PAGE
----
The Bill really proposes only a small change in the existing situation. It does, however, give us an opportunity to discuss the Gallery and its administration. For a small country, we are very fortunate that this collection is in the capital and indeed any other city with a population of half a million people would be very fortunate to have the pictures we have in the National Gallery and also in the Municipal Gallery. It is understandable how they have come to be there. Dublin was the capital city and was and is the seat of government and did inherit a patrician tradition. The people of Dublin are very fortunate to have this collection at their doors in a most accessible and beautiful gallery, and despite what Deputy Dolan said, it is only at a cost to them of their share as taxpayers. Indeed, it is rather ironical good fortune for the city that rejected Hugh Lane and if the Corporation of Dublin had been more enlightened earlier, the pictures to which the last speaker referred, the Lane Collection, could have been included in the proposals in this legislation and legislation that preceded it. However, they were not enlightened enough and I hope that they understand how fortunate they now are. In other respects, for instance, in the present situation of the very generous offer of a concert hall, I hope the people of Dublin will be more co-operative than they were in 1910.

This Bill provides a slight relaxation of present conditions which permit pictures from the national collection to be sent to centres in the country, local government buildings of a suitable character. But the people do not know this and I discovered it only some years ago when we tried to get some pictures from the collection for a general exhibition in Cork. We got a dozen pictures from the Governors of the National Gallery and they were all third-rate. We tried to put up a very good front but they were not good pictures and there were far better pictures available there. All the pictures in the Gallery, because they are owned by all the people, should be available for any special purpose or any exhibition in any part of the country.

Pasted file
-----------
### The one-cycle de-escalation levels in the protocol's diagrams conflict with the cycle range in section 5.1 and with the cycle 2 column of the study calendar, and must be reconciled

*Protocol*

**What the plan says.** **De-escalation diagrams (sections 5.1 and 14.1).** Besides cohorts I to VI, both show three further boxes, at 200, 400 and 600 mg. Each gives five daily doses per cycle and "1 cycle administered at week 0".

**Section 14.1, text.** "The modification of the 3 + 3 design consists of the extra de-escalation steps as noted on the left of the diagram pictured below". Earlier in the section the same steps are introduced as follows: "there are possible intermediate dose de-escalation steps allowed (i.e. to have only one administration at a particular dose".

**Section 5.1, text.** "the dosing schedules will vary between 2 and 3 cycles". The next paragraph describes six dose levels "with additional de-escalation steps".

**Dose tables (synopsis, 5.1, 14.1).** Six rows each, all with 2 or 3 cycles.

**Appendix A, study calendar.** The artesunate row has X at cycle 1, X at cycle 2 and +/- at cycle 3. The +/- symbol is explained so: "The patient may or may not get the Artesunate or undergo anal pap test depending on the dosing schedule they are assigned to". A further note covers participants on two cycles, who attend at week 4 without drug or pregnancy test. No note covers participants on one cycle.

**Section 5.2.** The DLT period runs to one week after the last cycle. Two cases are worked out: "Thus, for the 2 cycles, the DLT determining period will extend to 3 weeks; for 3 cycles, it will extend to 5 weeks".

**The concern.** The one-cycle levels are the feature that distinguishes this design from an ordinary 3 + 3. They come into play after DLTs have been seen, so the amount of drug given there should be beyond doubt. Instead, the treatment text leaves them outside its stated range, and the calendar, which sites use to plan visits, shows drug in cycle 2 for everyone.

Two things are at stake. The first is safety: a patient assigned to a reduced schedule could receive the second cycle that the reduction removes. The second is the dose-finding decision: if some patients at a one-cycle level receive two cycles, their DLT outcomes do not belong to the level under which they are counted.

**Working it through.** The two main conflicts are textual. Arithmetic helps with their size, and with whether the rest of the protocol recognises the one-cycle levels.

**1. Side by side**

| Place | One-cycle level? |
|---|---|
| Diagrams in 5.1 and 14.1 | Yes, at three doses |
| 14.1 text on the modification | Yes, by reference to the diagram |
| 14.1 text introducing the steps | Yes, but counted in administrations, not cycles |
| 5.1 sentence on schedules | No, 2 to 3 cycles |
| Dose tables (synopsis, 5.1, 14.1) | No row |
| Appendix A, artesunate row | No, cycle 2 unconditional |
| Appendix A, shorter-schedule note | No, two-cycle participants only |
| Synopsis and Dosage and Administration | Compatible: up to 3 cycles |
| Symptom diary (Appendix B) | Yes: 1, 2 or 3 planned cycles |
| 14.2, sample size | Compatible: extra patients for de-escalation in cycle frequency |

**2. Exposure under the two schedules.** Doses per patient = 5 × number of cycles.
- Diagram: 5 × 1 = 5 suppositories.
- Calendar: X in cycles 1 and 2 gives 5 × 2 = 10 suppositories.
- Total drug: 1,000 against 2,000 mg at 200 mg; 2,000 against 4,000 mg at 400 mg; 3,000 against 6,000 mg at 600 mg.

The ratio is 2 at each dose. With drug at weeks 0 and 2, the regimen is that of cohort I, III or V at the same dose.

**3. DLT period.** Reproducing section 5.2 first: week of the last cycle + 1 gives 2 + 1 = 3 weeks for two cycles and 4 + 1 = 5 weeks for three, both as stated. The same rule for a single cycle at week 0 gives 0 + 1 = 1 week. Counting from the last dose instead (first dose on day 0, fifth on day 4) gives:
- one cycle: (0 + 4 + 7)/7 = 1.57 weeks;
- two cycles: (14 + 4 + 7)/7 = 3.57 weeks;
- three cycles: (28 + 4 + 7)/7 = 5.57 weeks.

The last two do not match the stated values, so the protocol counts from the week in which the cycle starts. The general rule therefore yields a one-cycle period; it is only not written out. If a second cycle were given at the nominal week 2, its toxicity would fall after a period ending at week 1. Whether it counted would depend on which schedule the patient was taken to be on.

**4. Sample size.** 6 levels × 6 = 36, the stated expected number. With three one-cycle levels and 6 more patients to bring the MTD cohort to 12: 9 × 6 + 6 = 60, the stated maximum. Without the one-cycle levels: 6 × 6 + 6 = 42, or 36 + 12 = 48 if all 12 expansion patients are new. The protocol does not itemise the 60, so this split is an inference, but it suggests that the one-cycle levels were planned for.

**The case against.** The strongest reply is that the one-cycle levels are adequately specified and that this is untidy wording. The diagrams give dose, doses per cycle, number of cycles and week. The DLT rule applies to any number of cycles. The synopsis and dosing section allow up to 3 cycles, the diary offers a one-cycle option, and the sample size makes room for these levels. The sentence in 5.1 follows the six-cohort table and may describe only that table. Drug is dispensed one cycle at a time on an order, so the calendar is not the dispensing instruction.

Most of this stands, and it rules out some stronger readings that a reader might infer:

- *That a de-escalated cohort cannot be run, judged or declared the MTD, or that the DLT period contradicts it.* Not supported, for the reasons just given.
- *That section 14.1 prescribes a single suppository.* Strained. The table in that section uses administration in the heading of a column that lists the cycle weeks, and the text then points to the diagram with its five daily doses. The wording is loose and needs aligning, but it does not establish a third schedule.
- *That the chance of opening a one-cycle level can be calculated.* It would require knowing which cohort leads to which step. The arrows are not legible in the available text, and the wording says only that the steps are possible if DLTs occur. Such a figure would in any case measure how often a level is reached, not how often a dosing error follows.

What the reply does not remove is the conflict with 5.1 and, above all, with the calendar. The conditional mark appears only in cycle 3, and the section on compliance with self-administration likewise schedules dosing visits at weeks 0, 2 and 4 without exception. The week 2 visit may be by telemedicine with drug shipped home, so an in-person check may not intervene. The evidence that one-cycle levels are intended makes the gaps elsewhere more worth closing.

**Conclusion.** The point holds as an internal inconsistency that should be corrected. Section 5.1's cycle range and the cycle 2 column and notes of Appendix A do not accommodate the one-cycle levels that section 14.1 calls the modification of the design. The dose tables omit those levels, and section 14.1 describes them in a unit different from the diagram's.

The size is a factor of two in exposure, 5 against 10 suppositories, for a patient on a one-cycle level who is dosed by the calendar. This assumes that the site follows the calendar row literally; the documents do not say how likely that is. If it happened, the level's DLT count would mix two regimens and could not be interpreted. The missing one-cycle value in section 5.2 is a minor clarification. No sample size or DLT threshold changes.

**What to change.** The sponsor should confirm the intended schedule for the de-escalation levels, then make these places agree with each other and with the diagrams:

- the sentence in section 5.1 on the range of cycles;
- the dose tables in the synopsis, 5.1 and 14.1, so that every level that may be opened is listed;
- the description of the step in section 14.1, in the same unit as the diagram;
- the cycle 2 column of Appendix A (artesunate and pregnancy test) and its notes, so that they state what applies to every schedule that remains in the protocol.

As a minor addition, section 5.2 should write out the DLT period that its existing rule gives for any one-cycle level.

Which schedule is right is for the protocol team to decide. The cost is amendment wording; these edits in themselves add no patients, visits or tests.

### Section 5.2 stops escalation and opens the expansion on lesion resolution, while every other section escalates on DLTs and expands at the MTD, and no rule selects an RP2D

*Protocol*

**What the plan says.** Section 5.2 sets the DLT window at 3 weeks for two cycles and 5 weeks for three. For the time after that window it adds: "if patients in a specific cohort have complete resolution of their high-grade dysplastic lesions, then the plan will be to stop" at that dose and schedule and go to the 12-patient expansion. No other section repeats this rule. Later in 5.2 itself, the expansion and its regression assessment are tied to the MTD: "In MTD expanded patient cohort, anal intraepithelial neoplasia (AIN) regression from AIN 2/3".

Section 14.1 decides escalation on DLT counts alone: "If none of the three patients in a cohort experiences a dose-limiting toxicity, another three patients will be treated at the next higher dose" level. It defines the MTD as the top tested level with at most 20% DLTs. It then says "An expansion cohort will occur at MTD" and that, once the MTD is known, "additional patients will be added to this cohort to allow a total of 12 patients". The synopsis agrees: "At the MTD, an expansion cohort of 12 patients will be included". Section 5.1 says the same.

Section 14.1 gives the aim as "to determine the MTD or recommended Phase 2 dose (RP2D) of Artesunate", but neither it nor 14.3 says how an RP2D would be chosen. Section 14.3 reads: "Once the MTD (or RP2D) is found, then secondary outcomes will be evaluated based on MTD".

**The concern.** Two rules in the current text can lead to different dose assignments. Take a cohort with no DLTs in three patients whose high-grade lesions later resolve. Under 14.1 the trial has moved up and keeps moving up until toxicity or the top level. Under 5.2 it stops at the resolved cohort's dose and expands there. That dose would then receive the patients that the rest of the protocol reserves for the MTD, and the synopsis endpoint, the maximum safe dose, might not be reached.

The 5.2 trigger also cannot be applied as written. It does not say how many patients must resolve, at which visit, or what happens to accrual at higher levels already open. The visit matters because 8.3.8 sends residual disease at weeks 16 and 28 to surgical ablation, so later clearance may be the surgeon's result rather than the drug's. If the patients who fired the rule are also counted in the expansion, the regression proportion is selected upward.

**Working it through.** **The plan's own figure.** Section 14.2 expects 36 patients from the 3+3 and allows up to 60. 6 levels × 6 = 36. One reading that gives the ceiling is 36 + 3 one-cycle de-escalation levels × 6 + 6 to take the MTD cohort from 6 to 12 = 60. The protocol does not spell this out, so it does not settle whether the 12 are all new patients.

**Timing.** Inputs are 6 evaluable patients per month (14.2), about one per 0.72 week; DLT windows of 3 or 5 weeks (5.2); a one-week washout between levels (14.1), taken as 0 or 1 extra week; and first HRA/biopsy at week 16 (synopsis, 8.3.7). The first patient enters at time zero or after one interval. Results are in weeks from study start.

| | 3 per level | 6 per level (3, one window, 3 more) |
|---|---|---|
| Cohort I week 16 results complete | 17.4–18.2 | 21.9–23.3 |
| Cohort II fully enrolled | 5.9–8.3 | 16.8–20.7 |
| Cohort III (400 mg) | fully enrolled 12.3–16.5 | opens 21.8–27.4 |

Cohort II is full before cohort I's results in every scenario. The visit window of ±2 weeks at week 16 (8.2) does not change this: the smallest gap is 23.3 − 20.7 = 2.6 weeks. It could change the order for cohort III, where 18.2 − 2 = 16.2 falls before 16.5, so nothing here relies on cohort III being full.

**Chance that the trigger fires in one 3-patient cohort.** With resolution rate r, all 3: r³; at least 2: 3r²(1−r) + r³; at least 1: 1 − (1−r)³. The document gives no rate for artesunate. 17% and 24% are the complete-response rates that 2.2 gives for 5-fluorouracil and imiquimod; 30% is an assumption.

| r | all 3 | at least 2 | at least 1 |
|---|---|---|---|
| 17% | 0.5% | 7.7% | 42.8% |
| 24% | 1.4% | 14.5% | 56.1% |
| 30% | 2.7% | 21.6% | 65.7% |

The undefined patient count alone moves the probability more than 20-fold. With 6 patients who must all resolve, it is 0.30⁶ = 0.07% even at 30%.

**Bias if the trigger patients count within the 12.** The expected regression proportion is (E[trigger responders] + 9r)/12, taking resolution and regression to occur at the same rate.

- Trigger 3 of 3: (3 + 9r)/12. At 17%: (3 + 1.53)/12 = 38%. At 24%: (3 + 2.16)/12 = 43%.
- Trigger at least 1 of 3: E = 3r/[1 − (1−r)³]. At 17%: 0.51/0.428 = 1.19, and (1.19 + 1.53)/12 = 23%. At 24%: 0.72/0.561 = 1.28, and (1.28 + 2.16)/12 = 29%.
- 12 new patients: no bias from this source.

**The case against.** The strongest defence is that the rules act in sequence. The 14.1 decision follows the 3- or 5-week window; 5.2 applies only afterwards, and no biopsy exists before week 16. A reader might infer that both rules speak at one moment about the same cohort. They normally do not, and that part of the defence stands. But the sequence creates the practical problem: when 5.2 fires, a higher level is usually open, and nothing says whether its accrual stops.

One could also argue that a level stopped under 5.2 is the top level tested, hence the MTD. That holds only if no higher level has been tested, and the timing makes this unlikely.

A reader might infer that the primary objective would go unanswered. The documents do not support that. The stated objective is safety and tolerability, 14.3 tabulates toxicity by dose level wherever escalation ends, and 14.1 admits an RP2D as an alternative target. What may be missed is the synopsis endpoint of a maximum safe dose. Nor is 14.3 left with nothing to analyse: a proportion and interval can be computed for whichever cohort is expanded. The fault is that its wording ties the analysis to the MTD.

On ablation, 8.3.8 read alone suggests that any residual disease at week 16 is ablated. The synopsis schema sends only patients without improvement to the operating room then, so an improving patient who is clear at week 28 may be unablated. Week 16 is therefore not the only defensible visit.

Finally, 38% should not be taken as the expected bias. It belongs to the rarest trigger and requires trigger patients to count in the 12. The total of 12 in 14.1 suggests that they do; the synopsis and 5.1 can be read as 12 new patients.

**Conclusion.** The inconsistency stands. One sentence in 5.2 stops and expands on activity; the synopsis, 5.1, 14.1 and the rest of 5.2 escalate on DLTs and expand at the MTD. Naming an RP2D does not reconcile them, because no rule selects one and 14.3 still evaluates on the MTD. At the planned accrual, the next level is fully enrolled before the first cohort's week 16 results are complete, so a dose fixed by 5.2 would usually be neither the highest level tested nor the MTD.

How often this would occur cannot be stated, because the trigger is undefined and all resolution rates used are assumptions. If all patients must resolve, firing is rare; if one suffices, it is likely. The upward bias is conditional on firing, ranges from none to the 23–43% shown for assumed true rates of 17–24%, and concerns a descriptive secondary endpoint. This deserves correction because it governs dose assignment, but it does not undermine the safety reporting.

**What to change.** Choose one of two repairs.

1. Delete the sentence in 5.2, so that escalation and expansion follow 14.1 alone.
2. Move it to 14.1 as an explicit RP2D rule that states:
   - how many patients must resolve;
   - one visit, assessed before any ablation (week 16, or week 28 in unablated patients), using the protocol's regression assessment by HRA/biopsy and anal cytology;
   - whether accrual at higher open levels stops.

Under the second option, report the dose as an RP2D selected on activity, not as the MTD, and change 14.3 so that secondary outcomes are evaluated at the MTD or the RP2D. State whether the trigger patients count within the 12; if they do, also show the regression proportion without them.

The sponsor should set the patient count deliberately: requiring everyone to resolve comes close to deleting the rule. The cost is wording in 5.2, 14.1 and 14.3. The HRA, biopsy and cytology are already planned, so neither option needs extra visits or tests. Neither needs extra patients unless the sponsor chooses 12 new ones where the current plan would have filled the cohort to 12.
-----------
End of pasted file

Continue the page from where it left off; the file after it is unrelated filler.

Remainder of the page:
Of course, the preliminary to all that is the provision of a complete and proper catalogue because 99.9 per cent. of the people do not know what is under the control of the Governors. I suspect that some of the Governors do not know what is under their control, either. We should, of course, acknowledge at this stage our national gratitude to the windfalls that have come to us from strange places. The Shaw bequest has far exceeded the intentions of the donor, I believe, but then Bernard Shaw never realised how much more money there was on Broadway than there was in the Royal Court Theatre in London.